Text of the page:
Each 118cm x 95cm.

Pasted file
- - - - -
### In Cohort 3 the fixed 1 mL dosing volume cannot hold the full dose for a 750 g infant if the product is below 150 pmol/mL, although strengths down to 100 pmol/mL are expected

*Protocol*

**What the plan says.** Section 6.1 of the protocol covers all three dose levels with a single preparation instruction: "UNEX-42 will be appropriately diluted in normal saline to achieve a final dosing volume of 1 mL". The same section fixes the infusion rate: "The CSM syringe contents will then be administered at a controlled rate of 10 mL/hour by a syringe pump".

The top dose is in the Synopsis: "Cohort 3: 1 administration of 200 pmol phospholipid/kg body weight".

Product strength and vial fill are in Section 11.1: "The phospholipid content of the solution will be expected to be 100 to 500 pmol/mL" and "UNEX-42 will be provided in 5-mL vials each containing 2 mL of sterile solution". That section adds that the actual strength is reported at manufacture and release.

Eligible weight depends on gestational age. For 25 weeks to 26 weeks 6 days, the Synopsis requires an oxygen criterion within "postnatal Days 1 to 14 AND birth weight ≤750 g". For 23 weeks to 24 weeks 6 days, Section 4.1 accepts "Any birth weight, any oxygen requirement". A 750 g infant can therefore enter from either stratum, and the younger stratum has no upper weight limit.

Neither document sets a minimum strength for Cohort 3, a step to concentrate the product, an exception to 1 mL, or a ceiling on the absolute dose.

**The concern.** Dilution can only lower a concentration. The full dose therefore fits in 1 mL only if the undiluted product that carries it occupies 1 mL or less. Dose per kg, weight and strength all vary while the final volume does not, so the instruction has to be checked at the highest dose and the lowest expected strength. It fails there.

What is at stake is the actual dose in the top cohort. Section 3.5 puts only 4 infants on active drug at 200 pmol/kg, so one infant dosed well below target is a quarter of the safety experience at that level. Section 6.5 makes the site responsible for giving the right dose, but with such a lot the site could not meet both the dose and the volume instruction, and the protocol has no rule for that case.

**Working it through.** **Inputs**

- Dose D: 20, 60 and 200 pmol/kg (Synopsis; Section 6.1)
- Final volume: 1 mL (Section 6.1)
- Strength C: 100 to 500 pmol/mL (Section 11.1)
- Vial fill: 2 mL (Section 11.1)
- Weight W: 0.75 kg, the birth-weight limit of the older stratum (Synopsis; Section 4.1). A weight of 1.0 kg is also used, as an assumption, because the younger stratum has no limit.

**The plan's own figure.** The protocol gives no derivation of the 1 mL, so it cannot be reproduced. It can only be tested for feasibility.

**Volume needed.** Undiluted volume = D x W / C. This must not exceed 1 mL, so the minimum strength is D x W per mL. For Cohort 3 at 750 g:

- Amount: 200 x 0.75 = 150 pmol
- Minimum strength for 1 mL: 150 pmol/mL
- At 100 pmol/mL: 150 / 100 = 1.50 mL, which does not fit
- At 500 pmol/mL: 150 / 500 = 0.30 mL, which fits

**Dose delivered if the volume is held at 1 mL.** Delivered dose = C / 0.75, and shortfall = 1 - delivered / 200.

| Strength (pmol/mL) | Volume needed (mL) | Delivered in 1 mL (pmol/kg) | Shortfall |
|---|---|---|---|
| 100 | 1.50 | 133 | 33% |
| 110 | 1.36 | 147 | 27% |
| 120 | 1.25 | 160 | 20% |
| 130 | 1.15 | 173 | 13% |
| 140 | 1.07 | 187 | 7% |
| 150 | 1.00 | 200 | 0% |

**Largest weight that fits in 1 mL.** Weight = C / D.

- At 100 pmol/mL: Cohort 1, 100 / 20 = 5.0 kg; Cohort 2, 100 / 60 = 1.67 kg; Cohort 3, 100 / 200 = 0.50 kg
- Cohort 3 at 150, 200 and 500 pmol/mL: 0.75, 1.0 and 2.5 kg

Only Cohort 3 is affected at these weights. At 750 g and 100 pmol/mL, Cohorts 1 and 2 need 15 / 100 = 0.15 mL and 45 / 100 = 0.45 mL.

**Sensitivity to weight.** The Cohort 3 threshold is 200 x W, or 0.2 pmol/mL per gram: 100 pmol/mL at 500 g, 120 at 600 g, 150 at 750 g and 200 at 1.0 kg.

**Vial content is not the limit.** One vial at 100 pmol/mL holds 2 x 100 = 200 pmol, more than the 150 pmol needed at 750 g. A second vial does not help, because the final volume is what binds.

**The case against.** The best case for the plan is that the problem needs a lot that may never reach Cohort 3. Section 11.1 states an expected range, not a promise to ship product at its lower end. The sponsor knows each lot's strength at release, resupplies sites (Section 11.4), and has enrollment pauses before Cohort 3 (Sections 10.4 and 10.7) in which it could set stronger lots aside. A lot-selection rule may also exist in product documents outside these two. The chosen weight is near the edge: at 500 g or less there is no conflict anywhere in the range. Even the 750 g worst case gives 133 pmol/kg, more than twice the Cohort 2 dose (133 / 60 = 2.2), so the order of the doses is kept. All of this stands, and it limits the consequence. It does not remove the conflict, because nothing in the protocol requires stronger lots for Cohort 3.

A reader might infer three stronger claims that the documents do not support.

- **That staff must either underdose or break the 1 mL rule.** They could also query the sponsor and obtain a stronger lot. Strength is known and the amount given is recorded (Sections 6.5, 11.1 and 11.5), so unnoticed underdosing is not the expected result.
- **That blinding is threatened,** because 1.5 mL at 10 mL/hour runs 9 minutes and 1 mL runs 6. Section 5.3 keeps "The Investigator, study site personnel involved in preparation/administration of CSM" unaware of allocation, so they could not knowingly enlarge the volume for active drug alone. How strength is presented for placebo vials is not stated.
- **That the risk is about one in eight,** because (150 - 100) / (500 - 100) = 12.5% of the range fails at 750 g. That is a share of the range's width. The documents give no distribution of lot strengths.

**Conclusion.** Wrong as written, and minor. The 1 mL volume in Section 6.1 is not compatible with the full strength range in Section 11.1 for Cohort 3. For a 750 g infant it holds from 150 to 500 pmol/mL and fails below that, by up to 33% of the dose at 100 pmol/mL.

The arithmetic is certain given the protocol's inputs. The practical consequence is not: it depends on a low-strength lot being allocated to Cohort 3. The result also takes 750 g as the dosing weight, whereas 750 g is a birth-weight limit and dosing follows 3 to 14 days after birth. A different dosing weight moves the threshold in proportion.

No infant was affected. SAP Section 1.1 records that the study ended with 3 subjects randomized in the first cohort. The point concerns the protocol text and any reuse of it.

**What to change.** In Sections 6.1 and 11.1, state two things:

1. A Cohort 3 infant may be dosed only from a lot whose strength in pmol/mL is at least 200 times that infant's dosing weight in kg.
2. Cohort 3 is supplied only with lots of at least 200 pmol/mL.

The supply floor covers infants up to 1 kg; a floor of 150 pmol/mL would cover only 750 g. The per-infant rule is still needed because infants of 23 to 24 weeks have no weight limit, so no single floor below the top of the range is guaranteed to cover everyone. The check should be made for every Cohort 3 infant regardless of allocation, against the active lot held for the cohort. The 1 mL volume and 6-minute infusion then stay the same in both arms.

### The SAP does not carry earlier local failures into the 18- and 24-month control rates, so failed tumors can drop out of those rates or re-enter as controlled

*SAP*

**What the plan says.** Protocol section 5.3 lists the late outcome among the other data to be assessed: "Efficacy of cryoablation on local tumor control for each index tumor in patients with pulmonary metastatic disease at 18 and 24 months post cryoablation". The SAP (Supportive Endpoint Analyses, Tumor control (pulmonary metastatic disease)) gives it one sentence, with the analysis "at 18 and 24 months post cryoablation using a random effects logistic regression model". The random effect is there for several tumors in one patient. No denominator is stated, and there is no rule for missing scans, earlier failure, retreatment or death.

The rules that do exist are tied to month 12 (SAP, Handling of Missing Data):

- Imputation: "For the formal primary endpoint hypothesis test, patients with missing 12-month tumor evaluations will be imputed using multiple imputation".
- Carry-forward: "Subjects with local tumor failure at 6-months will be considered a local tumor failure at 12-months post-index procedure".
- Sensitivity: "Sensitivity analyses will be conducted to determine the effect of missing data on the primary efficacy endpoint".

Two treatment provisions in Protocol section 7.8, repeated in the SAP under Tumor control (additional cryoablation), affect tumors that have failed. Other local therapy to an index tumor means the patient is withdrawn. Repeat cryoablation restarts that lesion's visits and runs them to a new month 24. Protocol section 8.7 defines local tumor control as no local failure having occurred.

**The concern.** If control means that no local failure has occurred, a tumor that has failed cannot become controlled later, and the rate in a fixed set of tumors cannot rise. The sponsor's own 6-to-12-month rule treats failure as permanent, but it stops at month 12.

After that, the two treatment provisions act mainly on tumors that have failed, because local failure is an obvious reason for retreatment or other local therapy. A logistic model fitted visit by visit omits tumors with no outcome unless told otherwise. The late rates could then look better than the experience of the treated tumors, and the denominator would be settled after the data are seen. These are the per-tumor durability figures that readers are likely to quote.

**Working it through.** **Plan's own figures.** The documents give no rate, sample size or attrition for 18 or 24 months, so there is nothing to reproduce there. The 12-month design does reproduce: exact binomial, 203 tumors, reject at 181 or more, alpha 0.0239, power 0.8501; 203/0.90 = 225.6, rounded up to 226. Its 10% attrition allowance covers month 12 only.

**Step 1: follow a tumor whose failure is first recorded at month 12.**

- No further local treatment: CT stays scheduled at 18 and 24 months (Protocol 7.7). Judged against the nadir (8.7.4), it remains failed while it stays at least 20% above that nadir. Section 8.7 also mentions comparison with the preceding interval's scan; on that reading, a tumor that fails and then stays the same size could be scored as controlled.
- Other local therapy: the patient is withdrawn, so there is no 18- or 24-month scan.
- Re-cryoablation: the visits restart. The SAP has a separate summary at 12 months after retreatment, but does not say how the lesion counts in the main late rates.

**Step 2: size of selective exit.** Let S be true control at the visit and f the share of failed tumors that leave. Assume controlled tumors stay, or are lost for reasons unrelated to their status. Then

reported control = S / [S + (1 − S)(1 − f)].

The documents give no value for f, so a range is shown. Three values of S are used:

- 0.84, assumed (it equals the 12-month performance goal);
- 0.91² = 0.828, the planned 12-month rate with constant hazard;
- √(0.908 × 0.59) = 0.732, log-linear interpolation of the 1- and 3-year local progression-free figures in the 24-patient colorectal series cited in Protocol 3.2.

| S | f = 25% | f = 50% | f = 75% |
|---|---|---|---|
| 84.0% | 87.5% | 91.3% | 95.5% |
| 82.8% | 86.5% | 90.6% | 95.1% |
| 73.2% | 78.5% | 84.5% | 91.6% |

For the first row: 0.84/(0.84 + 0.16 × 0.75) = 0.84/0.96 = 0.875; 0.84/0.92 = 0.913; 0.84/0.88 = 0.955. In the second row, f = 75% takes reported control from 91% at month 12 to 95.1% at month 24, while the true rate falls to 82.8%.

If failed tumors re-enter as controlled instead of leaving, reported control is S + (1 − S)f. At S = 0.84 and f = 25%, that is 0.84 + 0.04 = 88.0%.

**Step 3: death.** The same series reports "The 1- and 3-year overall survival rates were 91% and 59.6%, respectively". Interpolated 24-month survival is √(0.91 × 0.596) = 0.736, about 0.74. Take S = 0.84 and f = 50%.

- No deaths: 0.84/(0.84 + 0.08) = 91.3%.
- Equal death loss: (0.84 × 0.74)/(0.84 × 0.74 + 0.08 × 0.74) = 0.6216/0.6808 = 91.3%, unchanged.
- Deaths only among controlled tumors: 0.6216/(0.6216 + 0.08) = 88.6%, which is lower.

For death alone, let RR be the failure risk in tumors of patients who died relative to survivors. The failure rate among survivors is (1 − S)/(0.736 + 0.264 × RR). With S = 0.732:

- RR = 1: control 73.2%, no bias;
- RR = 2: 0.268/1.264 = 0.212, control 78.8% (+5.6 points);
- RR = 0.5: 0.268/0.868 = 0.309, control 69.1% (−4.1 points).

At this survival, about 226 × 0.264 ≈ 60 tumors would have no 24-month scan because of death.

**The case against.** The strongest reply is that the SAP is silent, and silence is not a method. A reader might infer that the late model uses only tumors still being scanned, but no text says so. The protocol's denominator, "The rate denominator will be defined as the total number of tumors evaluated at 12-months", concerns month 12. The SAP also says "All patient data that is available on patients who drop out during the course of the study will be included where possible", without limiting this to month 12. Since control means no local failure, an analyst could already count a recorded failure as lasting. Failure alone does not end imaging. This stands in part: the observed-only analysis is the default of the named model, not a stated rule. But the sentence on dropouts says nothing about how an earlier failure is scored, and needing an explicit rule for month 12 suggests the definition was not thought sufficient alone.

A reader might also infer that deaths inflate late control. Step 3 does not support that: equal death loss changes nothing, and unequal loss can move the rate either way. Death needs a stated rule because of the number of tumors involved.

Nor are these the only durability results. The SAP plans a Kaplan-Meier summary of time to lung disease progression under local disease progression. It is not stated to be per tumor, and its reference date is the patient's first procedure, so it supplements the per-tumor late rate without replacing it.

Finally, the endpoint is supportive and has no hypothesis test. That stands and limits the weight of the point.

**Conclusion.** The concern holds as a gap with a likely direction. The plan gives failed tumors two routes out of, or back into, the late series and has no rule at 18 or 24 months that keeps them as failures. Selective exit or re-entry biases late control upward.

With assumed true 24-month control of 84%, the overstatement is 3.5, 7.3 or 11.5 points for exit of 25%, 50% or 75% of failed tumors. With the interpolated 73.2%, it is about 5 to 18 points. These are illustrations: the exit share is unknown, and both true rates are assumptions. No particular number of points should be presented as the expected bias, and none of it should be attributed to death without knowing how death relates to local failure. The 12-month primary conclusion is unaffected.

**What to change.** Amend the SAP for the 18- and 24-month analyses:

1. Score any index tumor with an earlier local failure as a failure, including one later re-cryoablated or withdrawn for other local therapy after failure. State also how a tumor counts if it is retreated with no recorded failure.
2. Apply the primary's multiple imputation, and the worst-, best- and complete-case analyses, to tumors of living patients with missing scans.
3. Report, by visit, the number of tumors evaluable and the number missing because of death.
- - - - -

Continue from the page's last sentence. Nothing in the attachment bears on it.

Is This Your Face? No! It is the Face of your Mother and Father Each artwork relates to a particular document, postcard or image dating from the year 1764. They are the result of research into personal history and genetics. Layers and layers of infinite generations have created who we are. It is an exploration of where we come from in terms of our existence. The very beginnings of the development of life in terms of an infinite time sequence. Generation charts have been worked onto the paper like watermarks. Allusion to time and memory in the form of patterns and geometric shapes are evident in the artworks, as well as mapping and diagrammatic drawings relating to genetics. Some artworks are a reversed image of an artwork. The reverse image suggests that things are often not what they first appear to be. There is so much more to a person or to life than we can ever know by appearance. There is complexity behind the perceived image. Each art work can be referenced to the relevant document, letter, postcard, or has post office stamps to indicate place and date. Media: Aluminium, mirrors, cheque book stubs, teabag paper.